In 1979, Louis Malle traveled into the heart of Minnesota to capture the everyday lives of the men and women in a prosperous farming community. Six years later, during Ronald Reagan’s second term, he returned to find drastic economic decline. Free of stereotypes about America’s “heartland,” God’s Country, commissioned for American public television, is a stunning work of emotional and political clarity.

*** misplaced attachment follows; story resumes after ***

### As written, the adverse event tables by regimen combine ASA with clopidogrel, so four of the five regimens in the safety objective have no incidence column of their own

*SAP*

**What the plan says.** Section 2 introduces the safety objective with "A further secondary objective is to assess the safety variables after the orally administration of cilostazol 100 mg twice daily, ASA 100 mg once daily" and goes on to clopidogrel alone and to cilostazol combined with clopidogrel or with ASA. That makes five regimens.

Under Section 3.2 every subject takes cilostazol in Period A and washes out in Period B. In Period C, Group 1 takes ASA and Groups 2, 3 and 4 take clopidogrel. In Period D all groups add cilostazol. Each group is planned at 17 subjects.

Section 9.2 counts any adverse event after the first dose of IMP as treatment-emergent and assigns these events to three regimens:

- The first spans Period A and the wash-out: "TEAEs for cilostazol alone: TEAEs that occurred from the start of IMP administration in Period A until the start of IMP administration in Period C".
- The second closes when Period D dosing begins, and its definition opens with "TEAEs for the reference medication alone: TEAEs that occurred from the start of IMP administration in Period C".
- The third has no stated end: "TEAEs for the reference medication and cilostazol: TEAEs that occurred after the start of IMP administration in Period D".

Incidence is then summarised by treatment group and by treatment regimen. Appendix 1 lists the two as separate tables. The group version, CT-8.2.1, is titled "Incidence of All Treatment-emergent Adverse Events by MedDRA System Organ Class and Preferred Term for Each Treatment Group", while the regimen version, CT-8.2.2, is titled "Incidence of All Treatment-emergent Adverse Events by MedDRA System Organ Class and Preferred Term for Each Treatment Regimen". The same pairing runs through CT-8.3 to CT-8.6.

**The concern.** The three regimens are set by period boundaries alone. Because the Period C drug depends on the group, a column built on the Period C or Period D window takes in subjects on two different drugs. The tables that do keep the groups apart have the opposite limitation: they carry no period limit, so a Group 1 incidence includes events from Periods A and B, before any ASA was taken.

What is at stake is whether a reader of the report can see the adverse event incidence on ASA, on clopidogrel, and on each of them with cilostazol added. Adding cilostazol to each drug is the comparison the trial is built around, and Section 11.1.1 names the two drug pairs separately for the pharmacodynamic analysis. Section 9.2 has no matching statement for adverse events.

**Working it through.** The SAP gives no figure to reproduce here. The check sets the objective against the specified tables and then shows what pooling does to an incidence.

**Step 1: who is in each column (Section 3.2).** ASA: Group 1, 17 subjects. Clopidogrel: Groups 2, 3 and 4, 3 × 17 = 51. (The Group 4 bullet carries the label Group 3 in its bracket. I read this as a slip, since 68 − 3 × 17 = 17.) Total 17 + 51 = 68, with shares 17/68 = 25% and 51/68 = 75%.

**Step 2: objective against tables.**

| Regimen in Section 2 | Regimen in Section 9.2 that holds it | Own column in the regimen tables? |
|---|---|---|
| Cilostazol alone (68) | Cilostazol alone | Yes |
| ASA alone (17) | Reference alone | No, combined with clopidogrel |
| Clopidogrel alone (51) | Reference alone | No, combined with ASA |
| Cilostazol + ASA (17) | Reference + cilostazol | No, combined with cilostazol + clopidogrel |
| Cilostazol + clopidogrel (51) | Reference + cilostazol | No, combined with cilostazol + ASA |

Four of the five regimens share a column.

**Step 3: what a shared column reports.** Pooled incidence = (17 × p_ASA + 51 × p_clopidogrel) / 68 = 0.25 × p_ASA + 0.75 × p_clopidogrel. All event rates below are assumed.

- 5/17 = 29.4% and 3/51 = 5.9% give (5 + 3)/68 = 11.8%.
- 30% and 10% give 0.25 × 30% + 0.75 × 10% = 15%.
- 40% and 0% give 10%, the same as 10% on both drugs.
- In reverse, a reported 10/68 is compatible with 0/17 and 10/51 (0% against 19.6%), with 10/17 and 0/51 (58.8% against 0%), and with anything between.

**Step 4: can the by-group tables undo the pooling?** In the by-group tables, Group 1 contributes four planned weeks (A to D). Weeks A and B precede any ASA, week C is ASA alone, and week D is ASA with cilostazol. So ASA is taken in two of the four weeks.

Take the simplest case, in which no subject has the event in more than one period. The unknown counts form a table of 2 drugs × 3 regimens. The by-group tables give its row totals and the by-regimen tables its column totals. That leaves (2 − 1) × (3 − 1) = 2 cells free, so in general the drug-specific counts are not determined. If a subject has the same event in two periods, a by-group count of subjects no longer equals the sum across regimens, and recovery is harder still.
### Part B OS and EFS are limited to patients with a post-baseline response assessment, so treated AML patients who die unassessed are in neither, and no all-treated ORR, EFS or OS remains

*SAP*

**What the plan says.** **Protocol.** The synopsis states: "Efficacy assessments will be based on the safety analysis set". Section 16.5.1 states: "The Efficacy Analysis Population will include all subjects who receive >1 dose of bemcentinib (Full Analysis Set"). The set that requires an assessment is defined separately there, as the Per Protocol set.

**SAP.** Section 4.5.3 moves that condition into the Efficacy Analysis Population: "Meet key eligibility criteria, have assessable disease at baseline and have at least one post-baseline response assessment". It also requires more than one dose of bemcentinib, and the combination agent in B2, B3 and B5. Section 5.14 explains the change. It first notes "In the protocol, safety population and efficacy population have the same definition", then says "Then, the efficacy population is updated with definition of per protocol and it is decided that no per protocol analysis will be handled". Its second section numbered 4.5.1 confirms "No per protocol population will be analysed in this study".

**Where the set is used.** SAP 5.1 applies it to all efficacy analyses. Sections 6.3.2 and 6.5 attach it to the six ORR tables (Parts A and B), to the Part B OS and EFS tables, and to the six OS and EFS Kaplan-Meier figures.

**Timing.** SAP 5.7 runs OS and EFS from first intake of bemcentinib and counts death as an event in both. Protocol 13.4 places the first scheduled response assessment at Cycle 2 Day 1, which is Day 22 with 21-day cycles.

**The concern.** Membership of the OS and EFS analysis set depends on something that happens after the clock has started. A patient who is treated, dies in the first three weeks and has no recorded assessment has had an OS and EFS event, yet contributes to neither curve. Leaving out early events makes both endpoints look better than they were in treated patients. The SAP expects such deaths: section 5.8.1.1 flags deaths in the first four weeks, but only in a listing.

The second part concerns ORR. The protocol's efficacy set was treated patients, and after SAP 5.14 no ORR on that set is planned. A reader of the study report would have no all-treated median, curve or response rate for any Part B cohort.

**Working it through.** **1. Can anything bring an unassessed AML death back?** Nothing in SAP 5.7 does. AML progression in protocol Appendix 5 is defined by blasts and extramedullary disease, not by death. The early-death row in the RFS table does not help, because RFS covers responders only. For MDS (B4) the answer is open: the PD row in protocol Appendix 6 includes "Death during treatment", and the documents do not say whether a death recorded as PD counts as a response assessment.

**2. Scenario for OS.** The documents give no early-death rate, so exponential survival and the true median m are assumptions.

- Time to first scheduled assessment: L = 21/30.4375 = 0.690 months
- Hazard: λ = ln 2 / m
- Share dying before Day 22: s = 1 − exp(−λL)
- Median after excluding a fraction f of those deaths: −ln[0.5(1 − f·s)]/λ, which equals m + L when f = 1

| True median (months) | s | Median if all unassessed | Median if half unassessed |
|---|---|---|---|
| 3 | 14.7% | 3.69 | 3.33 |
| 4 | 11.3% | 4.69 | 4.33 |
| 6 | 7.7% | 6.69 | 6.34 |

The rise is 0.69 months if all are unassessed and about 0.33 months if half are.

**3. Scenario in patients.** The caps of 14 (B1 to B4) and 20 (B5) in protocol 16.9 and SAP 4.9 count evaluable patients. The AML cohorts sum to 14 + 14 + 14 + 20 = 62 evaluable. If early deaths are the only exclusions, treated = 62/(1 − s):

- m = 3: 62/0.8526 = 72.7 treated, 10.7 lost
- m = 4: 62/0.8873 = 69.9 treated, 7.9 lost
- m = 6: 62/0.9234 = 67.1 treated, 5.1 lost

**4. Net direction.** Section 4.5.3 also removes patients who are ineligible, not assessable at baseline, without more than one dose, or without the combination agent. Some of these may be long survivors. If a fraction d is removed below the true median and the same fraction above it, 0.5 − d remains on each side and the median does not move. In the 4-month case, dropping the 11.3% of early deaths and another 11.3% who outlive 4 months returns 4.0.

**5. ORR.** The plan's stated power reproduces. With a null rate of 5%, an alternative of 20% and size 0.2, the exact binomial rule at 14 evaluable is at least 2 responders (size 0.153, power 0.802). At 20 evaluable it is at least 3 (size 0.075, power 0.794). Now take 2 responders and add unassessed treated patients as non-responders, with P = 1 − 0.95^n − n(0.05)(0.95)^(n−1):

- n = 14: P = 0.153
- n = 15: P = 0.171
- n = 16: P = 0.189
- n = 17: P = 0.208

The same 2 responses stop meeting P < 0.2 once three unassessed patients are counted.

Seattle, 1984. Taking their camera to the streets of what was supposedly America’s most livable city, filmmaker Martin Bell, photographer Mary Ellen Mark, and journalist Cheryl McCall set out to tell the stories of those society had left behind: homeless and runaway teenagers living on the city’s margins
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